Sunday, December 30, 2012

Possible Worlds

Police thrillers traditionally set the cops out on a chase to catch criminals. They cut through lies and deceptions, elude dangers and get their man, woman, monster, whatever. In Robert Lepage's complex Possible Worlds, which begins with a horrific murder scene, the conventions of the policier are inverted, warped and re-made with a daring verve. The story veers into a surrealistic world of dreams, memories and futuristic science. Catching a criminal seems the least of the worries the cops face at the end, despite other shocking deaths leaving mutilated corpses, each missing its brain. Finally, this intriguing and provocative film inspires its protagonists and its audience to ask existential questions about our time here. Do we exist but once? Are there parallel universes? How do we define our existence? Are memories real or subconscious dreamscapes? Is the film going to solve any of the challenging questions it raises?
The answer to the last question is no, not really, although there is a crass mad science conclusion to the piece. This is the weakest element in an otherwise masterful film that is both mentally rewarding and exquisitely beautiful.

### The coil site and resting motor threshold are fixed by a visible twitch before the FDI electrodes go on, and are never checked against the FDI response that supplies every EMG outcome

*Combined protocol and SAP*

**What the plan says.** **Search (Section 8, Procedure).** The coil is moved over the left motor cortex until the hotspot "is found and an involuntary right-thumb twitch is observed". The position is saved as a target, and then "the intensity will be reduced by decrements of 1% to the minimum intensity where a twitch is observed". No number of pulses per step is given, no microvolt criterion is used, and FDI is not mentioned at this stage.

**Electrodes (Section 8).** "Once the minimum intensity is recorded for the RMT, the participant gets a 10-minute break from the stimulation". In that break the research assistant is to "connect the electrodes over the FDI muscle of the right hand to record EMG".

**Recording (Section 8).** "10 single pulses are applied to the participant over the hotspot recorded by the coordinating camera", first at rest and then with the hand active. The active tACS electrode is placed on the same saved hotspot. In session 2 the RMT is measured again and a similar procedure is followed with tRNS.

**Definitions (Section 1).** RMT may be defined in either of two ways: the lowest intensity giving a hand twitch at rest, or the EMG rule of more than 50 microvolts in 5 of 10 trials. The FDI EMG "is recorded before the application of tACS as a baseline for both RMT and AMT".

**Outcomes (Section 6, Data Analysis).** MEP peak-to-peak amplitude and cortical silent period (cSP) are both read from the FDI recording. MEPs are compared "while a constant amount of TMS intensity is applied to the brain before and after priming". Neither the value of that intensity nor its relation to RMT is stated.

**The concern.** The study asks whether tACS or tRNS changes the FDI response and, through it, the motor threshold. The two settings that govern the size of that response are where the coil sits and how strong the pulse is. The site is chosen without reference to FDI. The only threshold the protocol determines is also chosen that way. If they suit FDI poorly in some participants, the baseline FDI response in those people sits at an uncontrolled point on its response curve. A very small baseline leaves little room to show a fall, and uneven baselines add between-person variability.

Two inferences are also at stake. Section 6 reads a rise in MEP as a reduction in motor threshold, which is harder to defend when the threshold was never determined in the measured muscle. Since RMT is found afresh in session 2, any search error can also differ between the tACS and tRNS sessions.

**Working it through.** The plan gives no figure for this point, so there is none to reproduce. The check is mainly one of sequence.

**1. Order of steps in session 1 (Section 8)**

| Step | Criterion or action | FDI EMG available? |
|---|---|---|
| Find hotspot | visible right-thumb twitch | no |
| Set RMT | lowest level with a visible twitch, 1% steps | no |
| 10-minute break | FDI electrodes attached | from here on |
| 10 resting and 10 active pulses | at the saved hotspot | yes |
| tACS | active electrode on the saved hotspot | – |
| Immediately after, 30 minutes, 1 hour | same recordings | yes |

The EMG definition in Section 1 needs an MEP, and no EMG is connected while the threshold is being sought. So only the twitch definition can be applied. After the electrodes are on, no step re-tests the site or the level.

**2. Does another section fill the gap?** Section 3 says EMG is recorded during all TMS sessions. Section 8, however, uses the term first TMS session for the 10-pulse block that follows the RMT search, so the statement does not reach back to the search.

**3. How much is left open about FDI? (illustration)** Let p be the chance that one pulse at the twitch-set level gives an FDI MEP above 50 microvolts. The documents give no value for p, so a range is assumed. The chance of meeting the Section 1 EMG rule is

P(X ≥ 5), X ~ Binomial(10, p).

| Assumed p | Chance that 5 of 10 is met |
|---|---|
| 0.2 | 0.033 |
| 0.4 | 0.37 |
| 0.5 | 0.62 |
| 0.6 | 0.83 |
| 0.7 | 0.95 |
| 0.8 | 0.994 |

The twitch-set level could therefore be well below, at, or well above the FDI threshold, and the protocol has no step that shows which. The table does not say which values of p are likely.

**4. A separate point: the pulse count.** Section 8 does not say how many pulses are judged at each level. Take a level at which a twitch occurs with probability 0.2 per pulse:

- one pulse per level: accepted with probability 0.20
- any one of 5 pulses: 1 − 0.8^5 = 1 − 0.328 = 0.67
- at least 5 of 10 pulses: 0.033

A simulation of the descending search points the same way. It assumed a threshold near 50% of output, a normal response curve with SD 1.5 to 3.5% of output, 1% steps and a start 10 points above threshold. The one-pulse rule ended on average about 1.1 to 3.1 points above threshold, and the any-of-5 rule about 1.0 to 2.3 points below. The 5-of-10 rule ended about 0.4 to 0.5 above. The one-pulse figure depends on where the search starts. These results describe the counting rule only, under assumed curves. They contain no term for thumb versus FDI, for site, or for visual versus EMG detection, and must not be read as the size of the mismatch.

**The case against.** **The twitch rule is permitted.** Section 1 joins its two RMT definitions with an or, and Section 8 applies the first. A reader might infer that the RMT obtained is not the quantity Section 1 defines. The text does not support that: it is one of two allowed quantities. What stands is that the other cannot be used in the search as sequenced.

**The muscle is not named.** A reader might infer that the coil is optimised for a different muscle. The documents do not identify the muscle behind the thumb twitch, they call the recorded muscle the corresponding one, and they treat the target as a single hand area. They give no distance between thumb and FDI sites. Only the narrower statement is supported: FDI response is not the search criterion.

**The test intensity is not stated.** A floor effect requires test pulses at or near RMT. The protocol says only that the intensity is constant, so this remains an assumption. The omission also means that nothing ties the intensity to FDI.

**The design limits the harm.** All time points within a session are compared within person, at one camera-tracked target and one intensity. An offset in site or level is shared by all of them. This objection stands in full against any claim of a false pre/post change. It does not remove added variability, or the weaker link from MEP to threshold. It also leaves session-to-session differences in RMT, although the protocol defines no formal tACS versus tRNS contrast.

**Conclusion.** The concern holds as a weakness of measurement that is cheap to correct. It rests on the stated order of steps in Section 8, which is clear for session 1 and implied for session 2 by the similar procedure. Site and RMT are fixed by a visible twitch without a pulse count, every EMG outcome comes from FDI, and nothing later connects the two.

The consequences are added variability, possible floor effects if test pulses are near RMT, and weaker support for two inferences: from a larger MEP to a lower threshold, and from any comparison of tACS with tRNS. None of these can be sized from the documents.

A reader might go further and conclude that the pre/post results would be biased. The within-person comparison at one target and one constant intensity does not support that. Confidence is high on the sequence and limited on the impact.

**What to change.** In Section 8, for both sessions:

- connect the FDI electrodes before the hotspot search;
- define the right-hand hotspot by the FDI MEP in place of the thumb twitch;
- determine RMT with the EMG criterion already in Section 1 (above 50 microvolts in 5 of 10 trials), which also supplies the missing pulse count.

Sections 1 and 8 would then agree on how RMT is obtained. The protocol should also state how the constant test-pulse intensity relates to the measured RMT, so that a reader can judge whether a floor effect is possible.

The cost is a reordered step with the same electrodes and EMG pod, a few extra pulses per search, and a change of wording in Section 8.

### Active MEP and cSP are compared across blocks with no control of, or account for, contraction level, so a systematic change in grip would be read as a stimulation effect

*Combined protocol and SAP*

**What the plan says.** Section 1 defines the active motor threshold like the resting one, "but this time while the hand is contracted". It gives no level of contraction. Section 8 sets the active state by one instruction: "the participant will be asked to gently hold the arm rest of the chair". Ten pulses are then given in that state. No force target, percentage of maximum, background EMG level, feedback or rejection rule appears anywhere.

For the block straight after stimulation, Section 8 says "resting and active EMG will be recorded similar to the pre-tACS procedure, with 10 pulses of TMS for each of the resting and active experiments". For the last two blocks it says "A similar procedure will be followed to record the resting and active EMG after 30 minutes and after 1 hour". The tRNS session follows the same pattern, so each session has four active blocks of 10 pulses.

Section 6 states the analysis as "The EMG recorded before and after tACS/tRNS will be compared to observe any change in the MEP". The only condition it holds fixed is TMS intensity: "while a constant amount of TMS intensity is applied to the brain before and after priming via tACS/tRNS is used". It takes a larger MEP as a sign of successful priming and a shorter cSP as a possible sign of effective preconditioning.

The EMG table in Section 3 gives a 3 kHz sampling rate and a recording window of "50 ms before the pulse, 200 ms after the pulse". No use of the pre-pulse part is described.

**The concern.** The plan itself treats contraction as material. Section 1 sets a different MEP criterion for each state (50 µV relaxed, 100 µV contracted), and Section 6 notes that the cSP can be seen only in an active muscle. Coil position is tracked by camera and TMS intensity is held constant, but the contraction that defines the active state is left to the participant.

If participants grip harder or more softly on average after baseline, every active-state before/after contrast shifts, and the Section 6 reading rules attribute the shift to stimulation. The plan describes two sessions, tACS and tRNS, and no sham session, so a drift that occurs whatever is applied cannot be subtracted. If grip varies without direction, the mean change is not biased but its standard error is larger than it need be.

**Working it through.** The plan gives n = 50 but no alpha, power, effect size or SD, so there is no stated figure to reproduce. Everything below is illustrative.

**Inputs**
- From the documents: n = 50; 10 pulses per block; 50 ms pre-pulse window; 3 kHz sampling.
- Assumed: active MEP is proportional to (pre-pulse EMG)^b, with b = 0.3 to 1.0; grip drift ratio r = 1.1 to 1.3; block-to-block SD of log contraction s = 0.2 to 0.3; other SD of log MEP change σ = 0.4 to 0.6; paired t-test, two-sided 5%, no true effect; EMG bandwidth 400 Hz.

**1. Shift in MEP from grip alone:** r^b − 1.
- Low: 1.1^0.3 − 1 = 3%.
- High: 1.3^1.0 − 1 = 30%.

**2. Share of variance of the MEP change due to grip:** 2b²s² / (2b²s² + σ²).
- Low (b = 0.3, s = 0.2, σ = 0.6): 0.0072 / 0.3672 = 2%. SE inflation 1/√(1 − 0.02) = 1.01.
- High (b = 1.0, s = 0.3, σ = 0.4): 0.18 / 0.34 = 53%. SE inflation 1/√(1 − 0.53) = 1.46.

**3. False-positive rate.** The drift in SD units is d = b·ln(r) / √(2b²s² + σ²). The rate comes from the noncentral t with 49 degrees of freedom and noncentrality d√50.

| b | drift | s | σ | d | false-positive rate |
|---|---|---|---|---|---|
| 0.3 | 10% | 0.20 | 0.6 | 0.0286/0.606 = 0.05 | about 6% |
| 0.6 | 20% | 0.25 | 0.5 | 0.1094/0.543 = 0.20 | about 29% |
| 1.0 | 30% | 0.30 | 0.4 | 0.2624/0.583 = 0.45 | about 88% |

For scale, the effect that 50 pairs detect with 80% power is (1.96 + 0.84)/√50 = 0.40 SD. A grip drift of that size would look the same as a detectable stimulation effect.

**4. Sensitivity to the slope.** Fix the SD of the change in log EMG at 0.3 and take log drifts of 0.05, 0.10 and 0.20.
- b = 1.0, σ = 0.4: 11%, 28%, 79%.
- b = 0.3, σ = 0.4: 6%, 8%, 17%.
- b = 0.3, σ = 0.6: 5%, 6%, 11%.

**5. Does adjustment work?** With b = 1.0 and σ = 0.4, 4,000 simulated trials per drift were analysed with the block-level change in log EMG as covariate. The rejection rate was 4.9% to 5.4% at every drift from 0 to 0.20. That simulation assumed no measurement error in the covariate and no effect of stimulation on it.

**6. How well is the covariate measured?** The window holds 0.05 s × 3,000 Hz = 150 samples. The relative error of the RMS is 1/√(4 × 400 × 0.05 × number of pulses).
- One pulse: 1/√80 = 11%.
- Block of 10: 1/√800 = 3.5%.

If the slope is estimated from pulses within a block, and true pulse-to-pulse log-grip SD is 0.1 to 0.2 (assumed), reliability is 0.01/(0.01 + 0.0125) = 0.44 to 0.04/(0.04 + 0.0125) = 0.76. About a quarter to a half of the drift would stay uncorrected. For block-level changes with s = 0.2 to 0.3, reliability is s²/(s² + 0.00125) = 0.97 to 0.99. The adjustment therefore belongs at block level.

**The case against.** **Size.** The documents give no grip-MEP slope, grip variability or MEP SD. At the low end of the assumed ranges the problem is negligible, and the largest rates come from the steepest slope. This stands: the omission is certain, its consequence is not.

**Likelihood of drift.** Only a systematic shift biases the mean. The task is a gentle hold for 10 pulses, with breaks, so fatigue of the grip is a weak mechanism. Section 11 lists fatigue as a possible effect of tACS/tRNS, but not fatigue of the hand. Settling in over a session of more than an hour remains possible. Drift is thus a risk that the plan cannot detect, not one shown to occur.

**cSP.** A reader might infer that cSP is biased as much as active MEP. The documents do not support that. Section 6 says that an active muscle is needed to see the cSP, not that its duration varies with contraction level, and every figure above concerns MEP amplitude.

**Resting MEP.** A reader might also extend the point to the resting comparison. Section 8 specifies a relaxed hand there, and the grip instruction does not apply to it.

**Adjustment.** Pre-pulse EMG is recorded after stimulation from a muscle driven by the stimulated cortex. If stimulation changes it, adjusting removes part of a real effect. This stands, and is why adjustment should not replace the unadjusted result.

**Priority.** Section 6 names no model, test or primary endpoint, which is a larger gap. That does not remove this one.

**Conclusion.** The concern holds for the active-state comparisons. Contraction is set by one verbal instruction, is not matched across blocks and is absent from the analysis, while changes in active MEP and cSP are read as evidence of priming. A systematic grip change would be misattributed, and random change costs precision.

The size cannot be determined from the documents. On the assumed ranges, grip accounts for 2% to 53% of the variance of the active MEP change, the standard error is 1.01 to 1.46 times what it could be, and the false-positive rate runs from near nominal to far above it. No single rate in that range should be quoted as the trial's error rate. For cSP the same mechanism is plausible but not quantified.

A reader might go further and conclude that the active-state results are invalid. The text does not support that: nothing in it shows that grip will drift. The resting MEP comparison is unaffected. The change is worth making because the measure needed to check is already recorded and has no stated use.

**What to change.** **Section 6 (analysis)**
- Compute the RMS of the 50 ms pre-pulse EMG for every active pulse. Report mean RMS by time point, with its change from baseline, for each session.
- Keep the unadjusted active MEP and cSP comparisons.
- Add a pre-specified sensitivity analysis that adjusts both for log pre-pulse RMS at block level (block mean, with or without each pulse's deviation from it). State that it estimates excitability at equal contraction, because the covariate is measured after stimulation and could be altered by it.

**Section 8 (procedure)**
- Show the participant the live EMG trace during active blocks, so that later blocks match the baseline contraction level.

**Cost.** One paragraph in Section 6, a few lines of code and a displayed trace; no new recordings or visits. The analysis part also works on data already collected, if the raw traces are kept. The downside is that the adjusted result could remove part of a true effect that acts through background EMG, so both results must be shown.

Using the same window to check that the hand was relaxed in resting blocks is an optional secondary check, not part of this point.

Based on the stage play by Canadian writer-actor John Mighton and adapted to the screen by the author, Possible Worlds also -- significantly -- marks the English language filmmaking debut by Lepage. He has already worked extensively in English in the theatre, but his prior three films -- work which Lepage still considers a hobby despite his skill and unfettered imagination in the medium -- have all been in French. Sadly, this will probably not dramatically increase his audience. The film is too weird and too esoteric to appeal to the mall crowd. But it doesn't hurt that Possible Worlds is so skilfully acted. Canadian Tom McCamus is the man found murdered -- and brainless -- at the beginning of the story. In flashback, we find out how he came to be in such a state.
The regression into his memory produces a series of possible worlds, quite literally, but also poetically. In each, we find the mysterious English star Tilda Swinton playing the alluring object of McCamus' affection.